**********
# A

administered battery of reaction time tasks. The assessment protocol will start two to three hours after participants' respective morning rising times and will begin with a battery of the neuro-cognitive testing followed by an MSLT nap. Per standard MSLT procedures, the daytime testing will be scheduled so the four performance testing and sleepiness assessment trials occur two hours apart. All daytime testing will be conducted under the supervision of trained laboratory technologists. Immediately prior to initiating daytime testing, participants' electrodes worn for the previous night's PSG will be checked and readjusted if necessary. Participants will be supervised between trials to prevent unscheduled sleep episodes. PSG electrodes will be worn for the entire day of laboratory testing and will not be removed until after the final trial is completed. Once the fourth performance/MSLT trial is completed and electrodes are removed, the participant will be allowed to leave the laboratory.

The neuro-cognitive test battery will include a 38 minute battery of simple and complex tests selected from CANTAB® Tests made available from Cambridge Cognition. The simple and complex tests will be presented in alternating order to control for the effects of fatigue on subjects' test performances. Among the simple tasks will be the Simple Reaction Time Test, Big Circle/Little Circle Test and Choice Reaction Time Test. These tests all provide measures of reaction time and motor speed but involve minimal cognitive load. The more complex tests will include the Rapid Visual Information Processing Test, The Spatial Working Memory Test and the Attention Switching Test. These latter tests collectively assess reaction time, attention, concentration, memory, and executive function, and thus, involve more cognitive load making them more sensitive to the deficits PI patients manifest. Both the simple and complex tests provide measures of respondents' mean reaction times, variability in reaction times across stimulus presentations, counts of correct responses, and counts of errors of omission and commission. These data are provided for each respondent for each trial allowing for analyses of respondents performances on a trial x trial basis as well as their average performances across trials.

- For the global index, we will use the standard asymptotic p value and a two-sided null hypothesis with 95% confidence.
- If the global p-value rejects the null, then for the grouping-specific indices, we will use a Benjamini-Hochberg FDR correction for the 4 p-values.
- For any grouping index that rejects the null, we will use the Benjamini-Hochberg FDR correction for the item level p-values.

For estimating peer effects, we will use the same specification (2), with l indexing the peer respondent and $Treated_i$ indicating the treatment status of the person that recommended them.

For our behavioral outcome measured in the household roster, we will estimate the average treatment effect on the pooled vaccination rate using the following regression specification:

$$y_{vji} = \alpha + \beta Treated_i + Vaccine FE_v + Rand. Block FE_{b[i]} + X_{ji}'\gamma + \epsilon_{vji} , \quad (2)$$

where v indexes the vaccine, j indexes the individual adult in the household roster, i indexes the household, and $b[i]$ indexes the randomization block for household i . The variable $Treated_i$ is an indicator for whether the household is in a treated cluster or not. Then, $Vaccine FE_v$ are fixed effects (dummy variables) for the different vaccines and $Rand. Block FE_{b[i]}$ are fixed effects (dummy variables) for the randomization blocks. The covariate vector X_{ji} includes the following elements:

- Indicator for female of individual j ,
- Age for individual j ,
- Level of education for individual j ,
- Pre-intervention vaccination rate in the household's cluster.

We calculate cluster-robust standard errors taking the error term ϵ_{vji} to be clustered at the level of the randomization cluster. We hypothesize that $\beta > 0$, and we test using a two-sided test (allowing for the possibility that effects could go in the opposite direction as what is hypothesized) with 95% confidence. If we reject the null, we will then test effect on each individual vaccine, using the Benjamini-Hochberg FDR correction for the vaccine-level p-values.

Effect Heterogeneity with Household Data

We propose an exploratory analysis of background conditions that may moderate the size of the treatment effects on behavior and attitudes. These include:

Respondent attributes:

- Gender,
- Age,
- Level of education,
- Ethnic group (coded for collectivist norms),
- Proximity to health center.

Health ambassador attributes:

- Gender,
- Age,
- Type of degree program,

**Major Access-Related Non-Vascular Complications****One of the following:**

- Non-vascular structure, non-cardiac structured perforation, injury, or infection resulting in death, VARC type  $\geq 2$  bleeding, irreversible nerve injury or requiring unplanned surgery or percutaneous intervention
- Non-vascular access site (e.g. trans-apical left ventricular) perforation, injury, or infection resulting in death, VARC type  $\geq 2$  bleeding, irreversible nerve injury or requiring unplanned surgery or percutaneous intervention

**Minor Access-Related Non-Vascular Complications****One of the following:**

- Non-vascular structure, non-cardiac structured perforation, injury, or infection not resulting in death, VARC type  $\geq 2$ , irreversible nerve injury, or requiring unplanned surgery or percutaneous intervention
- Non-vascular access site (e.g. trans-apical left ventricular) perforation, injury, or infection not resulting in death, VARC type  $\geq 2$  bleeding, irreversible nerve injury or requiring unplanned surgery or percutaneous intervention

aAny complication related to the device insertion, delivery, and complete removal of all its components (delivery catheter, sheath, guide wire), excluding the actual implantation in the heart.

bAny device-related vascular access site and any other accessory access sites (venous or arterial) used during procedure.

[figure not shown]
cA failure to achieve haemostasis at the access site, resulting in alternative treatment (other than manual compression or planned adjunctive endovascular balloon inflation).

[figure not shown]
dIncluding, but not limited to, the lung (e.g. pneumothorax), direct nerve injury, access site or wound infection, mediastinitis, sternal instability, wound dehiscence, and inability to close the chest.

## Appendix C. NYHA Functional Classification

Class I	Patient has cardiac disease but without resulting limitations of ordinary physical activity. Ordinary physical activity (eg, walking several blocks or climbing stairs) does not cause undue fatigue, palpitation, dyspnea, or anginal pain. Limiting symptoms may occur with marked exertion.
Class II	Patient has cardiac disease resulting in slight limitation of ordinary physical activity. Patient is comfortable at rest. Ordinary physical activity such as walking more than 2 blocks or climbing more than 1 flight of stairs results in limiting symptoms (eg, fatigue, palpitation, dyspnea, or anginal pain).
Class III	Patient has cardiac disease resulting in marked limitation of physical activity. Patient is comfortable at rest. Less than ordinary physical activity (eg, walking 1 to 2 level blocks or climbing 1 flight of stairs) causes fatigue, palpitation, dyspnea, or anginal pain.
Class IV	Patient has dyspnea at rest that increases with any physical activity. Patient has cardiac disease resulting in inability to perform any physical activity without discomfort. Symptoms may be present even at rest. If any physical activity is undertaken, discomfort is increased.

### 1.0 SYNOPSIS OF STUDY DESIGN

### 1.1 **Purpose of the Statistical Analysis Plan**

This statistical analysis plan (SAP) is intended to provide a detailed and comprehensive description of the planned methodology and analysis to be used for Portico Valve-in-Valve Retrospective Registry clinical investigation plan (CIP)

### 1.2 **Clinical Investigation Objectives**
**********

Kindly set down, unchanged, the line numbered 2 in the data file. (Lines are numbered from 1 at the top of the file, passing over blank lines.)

administered battery of reaction time tasks. The assessment protocol will start two to three hours after participants' respective morning rising times and will begin with a battery of the neuro-cognitive testing followed by an MSLT nap. Per standard MSLT procedures, the daytime testing will be scheduled so the four performance testing and sleepiness assessment trials occur two hours apart. All daytime testing will be conducted under the supervision of trained laboratory technologists. Immediately prior to initiating daytime testing, participants' electrodes worn for the previous night's PSG will be checked and readjusted if necessary. Participants will be supervised between trials to prevent unscheduled sleep episodes. PSG electrodes will be worn for the entire day of laboratory testing and will not be removed until after the final trial is completed. Once the fourth performance/MSLT trial is completed and electrodes are removed, the participant will be allowed to leave the laboratory.